National Planning Policy Framework (NPPF) - Consultation ... · PDF file National Planning...

Click here to load reader

  • date post

  • Category


  • view

  • download


Embed Size (px)

Transcript of National Planning Policy Framework (NPPF) - Consultation ... · PDF file National Planning...

  • 1 | P a g e

    National Planning Policy Framework (NPPF) - Consultation proposals Written submission by the District Councils’ Network April 2018

    The DCN The District Councils’ Network (DCN) is a cross-party member led network of 200 district councils. We are a Special Interest Group of the Local Government Association (LGA), and provide a single voice for district councils within the Local Government Association. District councils in England deliver 86 out of 137 essential local government services to over 22 million people - 40% of the population - and cover 68% of the country by area. District councils have a proven track record of building better lives and stronger economies in the areas that they serve. Districts protect and enhance quality of life by safeguarding our environment, promoting public health and leisure, whilst creating attractive places to live, raise families and build a stronger economy. By tackling homelessness and promoting wellbeing, district councils ensure no one gets left behind by addressing the complex needs of today whilst attempting to prevent the social problems of tomorrow

    General comments The DCN welcome the opportunity to comment on the revised National Planning Policy

    Framework (NPPF). The content of this revised document is generally welcome and is

    considered to follow a more logical structure than the current document. The inclusion of the

    ‘plan making’ and ‘decision taking’ upfront, followed by the ‘theme’ chapters is particularly


    The DCN does, however, wish to re-inforce the comments made, both directly to ministers in

    person and in previous consultation responses, that:

     There needs to be enhanced powers of compulsory purchase available to Local

    Authorities to enable them to purchase, at pre-scheme rates, sites which are not

  • 2 | P a g e

    being delivered to time (or at all) and arrange the build-out of the sites directly, or

    through parcelling out to SME developers;

     The recognition that allocations made in Local Plans are, in effect, “contracts” for

    delivery within a defined time-frame; non-delivery should result in such sites being

    de-allocated, and alternative sites coming forward.

    1. Introduction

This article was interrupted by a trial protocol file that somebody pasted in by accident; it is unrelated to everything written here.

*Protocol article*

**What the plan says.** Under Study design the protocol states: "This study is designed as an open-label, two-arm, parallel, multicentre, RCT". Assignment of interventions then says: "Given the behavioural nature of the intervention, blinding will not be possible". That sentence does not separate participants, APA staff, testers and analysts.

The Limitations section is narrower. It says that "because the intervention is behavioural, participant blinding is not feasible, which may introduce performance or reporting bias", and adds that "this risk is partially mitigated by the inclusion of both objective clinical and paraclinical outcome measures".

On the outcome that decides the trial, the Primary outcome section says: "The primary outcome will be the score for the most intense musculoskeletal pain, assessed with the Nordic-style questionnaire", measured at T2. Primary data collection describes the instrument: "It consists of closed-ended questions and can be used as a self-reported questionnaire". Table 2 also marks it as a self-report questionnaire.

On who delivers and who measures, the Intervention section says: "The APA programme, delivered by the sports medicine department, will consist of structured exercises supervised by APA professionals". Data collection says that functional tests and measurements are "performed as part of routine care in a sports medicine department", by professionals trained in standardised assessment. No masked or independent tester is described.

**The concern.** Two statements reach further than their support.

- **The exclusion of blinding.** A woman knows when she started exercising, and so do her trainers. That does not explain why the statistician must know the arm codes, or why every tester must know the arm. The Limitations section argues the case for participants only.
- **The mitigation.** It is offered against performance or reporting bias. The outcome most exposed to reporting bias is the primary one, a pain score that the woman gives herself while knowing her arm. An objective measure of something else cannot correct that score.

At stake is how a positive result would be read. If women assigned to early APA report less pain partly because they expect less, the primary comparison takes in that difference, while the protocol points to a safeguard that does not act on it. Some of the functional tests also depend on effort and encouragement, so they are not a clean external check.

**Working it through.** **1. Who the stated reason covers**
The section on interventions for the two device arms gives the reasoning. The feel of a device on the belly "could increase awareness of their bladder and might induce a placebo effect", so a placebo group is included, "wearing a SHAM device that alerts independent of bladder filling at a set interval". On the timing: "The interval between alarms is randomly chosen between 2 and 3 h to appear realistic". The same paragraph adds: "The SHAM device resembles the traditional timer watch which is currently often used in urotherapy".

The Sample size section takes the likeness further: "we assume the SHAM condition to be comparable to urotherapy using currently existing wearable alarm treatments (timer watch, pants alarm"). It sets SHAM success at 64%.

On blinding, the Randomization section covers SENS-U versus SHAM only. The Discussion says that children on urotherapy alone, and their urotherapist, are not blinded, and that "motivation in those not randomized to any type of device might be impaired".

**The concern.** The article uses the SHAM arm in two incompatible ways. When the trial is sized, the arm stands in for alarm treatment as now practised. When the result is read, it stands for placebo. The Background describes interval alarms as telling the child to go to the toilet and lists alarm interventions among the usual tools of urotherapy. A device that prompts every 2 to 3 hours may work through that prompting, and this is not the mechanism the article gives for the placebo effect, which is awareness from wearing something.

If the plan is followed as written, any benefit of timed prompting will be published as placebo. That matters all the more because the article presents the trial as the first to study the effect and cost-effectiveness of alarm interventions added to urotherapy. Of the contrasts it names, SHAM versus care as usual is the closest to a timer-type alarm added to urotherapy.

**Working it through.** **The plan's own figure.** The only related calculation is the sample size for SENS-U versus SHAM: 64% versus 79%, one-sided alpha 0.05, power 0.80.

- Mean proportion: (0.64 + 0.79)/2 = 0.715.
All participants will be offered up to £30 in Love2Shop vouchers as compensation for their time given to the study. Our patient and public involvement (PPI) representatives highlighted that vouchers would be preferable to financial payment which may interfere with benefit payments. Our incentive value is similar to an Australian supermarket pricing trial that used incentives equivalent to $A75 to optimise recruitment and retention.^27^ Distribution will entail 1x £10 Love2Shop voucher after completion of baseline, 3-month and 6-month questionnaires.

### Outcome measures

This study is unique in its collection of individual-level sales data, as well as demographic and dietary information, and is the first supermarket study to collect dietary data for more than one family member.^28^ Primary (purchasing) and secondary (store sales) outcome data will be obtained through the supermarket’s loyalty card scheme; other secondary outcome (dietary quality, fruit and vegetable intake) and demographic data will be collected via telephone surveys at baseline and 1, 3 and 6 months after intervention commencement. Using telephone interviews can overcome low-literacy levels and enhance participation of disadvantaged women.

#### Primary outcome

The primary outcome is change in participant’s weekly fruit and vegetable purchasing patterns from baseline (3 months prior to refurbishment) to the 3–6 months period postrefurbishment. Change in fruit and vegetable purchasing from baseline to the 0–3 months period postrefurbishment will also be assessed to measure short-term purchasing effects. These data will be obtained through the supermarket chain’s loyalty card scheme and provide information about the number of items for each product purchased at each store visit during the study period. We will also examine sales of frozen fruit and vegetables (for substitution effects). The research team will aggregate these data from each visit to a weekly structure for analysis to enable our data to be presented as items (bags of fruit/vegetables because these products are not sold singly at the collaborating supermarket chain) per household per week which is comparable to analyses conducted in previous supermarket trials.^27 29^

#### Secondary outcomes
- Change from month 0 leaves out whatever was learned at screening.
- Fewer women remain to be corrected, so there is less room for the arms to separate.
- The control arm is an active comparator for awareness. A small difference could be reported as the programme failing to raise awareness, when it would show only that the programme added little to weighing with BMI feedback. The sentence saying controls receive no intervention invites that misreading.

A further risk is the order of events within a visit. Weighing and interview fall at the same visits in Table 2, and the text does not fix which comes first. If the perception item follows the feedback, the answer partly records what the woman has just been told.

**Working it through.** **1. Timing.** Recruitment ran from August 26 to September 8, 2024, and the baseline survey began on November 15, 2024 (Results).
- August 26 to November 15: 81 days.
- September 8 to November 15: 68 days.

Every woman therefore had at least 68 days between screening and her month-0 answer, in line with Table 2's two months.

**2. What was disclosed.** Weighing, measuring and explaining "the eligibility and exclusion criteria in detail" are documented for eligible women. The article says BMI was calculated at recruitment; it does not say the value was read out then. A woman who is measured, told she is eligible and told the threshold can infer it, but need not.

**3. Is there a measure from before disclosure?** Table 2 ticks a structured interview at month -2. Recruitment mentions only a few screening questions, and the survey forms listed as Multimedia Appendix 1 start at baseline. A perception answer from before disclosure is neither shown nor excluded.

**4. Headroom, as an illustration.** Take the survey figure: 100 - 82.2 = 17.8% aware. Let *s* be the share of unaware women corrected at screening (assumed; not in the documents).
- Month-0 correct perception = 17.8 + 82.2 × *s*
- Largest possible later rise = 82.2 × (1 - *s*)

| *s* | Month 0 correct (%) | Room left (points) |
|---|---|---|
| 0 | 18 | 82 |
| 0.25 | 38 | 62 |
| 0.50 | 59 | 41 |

Q1 Do you have any comment on the text of Chapter 1?

    It is disappointing that the Government has not taken the opportunity, despite previous

    representations from a number of parties (including the DCN in its response to Planning for

    the Right Homes in the Right Places last year), to include its planning policies for Traveller

    sites and waste within the draft revised NPPF. As statements of national planning policy, it is

    unclear why the revised NPPF should not include the contents of these documents too. We

    do not believe that the wish to avoid extending the length of the NPPF is not sufficient to

    outweigh the benefits of consolidation; there is no reason why partial reviews of the NPPF

    could not take place in the future if this is a concern of Government.

    It is helpful that paragraph 6 states that Written Ministerial Statements and endorsed

    recommendations of the National Infrastructure Commission may be material as statements

    of Government policy.

    2. Achieving sustainable development

    Q2) Do you agree with the changes to the sustainable development objectives and the presumption in favour of sustainable development?

    It is noted that the reference to sustainability being the ‘golden thread’ is not included in the draft revised NPPF. This is welcomed as it reinforces the legal primacy of the development plan in decision-taking (provided the plan is not out of date or silent on the matter in question). Paragraph 9 marks a subtle but significant departure from the current approach to

    considering sustainable development. It makes it clear that economic, social and

    environmental objectives ‘are not criteria against which every decision can or should be

    judged’; rather, they are part of the conversation that needs to take place when deciding

    where to direct development. The DCN supports this helpful change and this should enable

    Councils to make decisions that best reflect local circumstances, character, needs and